| Outside magazine, October 1996|
When you invest in an slr camera, you're paying for flexibility, which in broad terms means the ability to swap lenses. Options are great, but for your first lens, buy the fastest midrange zoom you can afford. Unless you plan to exclusively shoot wildlife, landscapes, or close-ups, try a 35-70mm or 28-80mm. A midrange zoom will cover a budding photographer's needs in one convenient package, and it saves weight, bulk, and money compared to a flock of fixed-focal-length lenses. It also saves time better spent shooting than changing lenses.
Not all zooms are created equal, however. Better zooms are sharper, and they cause less distortion. Less expensive zooms are "slow"--that is, they have smaller maximum apertures (f/4 to f/5.6, versus f/2.8 on more expensive zooms), forcing you to use slower shutter speeds. And slow shutter speeds, in turn, can lead to fuzzy photos.
Of course, fast zooms are dramatically heavier and bulkier, because the front lens--the actual hunk of glass--must be considerably larger to gather more light. They're also much more costly, since glass ground fine enough for photography is simply expensive. For example, Nikon's 35-80mm f/4-f/5.6 lens weighs nine ounces and costs $155. Add an f-stop, and you can get Nikon's 35-70mm f/2.8 zoom: It weighs nearly three times as much and costs $980.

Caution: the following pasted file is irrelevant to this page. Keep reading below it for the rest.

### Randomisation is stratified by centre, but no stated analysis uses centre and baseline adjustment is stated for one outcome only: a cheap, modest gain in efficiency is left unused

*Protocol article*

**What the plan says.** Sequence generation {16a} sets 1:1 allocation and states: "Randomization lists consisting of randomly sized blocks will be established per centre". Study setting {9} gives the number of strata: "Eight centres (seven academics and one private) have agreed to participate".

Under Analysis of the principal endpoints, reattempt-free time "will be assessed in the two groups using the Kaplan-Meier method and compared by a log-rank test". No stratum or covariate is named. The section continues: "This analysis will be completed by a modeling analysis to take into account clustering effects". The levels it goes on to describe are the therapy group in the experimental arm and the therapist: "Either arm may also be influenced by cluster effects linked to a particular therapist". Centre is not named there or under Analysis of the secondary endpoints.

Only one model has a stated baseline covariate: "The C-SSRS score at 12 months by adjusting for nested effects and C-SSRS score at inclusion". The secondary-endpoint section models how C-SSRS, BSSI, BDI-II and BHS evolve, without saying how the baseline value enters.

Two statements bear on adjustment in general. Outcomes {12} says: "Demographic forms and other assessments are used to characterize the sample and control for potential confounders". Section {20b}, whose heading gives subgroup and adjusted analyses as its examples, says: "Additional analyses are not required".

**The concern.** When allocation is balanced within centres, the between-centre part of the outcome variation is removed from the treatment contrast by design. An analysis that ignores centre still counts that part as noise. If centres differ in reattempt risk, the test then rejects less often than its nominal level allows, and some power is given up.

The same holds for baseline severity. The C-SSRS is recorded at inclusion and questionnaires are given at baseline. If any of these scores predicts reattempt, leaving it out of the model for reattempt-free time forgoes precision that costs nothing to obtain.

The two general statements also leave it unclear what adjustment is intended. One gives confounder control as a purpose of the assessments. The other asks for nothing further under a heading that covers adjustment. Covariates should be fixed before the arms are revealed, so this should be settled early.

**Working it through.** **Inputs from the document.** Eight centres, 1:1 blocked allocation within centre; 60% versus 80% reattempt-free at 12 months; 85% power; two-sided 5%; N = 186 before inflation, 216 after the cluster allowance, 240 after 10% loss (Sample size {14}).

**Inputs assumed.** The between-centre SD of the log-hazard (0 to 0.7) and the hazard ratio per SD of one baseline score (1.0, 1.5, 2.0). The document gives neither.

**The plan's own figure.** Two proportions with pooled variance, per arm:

Do you need a fast zoom? A slow maximum aperture of f/4 or f/5.6 can spell trouble if you're trying to stop action in low light using fine-grain slide film. Slower zooms are certainly adequate, however, if you're photographing stationary subjects from a tripod, or using a flash, or mostly shooting faster (400 to 1,000 ISO) print film. For the best image quality, think about zooms with a 1:2 or 1:3 range from shortest to longest focal length. Lenses with extreme ranges (such as 28-200mm) don't render photos as sharp as midrange zooms.
Photographers interested strictly in either landscapes or close-ups may find zooms to have a few disadvantages over fixed focal-length lenses. First, zooms lack depth-of-field scales, important for judging landscape shots. Second, most "macro" zooms won't focus as close or produce as sharp an image as a true, fixed-focal-length macro lens.
If photographing wildlife is your passion, you might first consider a telephoto lens, reaching out to 300mm, so you can stay far enough away to capture skittish creatures. Since most wild animals are active early and late in the day, it's best to use a fast lens, which will stop action in low light. By virtue of size, any telephoto will cost you more than an average midrange zoom, but a starting point might be $650 for a 100-300mm f/4.5-f/5.6 lens. Of course, you can spend as outlandishly as you like.